False Epiphanies: A Review of Melting Point by Baret Magarian
Words By Stefanie Molina
When writing about the human condition, it isn’t unusual to find that what seems sophisticated in the mind appears much less so on paper. On the other hand, within certain philosophical ramblings, we may stumble upon a gem or two that seems to make our time worthwhile.
This is the case in Baret Magarian’s Melting Point, released this June by Salt Publishing. This collection of somewhat interesting stories, narrated in long, rambling paragraphs by considerably less interesting people, is occasionally infused with brilliance.
Much of the collection’s doldrums stem from Magarian’s habit of telling the story from the point of view of the wrong character. In “Erasing the Waves,” we uncover the pattern that largely defines this collection: we begin with an unnamed, mediocre protagonist, and through him meet Aaron, a respected film director whose story could succeed in piquing our interest were it not for the thoroughly underwhelming narrative frame. As this dynamic plays out in multiple stories, we watch again and again as these average protagonists learn from their idols some sort of lesson, through which they come to a state of great awe.
These epiphanies are clearly meant to have an impact on the reader, to transform us. But the long-winded, meandering way by which we arrive at these moments causes them to fall flat.
The pattern is punctuated unflatteringly by an intriguing and occasionally gratuitous focus on sex. In each of Magarian’s male-centered stories, there is some kind of visceral description of a woman or of sex that feels crass despite the lack of outwardly vulgar language. These occurrences feel unnecessary, except to cause in the reader a deep dislike of the protagonists. In these stories, women are sexual objects or tools, used to either ruin men or bring them together. Nowhere is this more evident than in the story “Alba,” a piece which—despite its focus on Alba’s life—effectively erases her existence once it accomplishes its goal of using her to bring together in peace the two men who loved her.
The unsophisticated way in which Magarian’s male characters view their female counterparts contrasts wildly with the grace of the few stories in the collection told from the point of view of women. Magarian seems to connect more strongly with his female characters, who have richer emotional worlds and fascinations of more depth and less pretention. Though almost every story presented has a focus on the philosophical, the female-centric tales tend to hold a gentler and subsequently more effective meaning; rather than staring you in the face with an unclear and overwrought message, they slip the reader into a sense of greater rumination.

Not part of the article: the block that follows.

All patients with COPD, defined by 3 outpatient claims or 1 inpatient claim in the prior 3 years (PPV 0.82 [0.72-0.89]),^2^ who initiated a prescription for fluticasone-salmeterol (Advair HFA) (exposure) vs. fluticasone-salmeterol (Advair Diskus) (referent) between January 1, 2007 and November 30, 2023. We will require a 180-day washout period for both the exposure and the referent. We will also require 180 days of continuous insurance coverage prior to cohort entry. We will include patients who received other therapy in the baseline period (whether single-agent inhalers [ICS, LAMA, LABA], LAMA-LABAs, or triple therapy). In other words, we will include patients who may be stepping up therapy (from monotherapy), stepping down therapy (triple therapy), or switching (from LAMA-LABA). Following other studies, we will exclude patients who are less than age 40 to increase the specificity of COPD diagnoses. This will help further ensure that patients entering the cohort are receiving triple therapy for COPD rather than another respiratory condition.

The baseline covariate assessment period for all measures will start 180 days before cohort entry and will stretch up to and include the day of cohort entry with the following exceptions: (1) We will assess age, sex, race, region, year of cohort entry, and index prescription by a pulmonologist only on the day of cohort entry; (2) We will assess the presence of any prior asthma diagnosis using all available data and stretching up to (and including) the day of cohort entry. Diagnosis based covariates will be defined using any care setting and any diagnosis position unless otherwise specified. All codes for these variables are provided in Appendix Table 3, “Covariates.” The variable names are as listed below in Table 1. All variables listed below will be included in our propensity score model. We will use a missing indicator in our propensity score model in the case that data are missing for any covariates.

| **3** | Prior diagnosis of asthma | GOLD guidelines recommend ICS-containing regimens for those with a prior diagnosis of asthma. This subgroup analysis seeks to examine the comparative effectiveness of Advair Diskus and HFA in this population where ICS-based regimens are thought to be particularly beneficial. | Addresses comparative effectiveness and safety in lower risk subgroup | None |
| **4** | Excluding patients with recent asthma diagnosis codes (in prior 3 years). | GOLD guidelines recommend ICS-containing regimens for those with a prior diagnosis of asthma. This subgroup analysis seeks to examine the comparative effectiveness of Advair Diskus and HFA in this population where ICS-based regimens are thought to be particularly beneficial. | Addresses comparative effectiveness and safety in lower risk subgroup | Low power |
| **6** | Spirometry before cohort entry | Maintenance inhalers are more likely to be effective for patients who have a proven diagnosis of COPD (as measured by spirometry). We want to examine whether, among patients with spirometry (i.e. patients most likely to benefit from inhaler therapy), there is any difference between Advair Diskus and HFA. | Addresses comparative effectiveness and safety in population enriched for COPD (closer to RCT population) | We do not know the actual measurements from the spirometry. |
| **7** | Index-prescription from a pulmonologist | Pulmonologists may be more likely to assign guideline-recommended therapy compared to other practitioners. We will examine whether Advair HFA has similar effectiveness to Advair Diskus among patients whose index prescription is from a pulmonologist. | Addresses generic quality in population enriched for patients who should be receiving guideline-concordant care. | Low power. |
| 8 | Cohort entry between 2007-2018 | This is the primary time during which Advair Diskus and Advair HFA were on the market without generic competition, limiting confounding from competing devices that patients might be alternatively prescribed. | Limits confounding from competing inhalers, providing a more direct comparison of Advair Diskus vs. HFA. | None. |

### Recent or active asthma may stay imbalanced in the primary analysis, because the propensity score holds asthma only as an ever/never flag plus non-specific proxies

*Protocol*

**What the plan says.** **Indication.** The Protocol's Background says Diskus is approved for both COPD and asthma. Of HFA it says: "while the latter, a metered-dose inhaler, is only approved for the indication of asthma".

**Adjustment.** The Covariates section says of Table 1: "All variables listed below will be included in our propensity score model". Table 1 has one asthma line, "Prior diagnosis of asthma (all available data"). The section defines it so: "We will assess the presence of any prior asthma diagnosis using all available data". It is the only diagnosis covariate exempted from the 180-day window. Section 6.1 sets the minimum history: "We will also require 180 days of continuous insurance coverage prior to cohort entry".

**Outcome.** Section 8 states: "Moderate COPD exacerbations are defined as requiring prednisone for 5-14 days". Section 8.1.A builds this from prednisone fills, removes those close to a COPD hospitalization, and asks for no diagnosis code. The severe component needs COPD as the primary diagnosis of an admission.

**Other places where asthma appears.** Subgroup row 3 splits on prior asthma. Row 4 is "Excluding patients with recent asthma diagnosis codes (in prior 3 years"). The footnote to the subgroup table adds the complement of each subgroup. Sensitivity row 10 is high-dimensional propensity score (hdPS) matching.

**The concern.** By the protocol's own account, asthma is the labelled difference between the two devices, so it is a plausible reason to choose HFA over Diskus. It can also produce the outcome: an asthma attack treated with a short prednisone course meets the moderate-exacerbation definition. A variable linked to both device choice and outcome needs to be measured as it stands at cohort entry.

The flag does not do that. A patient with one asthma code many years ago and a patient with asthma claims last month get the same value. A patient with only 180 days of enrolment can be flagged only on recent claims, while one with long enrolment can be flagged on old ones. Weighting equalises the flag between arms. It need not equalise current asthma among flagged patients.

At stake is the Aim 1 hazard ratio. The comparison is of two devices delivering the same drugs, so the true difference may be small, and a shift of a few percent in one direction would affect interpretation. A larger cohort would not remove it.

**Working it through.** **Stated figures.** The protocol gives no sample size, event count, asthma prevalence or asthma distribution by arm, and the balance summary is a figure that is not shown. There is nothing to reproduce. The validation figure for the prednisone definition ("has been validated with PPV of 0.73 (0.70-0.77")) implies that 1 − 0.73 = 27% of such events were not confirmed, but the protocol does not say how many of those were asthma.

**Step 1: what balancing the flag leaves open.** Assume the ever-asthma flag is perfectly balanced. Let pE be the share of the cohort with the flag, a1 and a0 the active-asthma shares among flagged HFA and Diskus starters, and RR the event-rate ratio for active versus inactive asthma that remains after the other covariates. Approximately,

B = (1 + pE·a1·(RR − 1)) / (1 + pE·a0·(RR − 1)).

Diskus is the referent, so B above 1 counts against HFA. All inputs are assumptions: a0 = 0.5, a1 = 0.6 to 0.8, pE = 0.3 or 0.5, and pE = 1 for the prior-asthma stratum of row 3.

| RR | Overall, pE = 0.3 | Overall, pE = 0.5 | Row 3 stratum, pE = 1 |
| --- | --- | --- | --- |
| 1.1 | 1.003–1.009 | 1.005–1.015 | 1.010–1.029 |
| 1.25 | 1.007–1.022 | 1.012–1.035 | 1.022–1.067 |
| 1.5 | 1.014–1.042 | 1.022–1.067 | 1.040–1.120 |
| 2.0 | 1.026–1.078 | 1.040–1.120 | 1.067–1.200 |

This, of course, is not always the case. “The Mosque of Còrdoba,” a story about the meditations of a man exploring a mosque, leaves the reader in a state of deep, thoughtful sorrow by its end. The final work in the collection, “The Opiate Eyes of the Buddha,” both confirms and subverts my characterization of the collection—containing overt sexualization and a scene of rape juxtaposed with scenes of love, bonding, and spiritual meaning.
These outliers show clearly that Magarian is capable of straying out of the pattern he’s established. Therefore, it’s curious why there isn’t more of what shines in Melting Point—subtle, dancing stories that have beautiful imagery and communicate deep and unexpected meaning. Two of my favorites are “The Watery Gowns,” in which a young woman conquers a shipwreck, and “The Meltdown,” in which a musical schoolteacher leads us through a bout of beautiful, euphonious madness. As we progress through the collection, there’s a growing sense of immensity to the world, as though with each individual short our presence on earth shrinks.
If Magarian can recognize his strengths, he is capable of much more than this collection implies. I look forward to exploring what he creates next.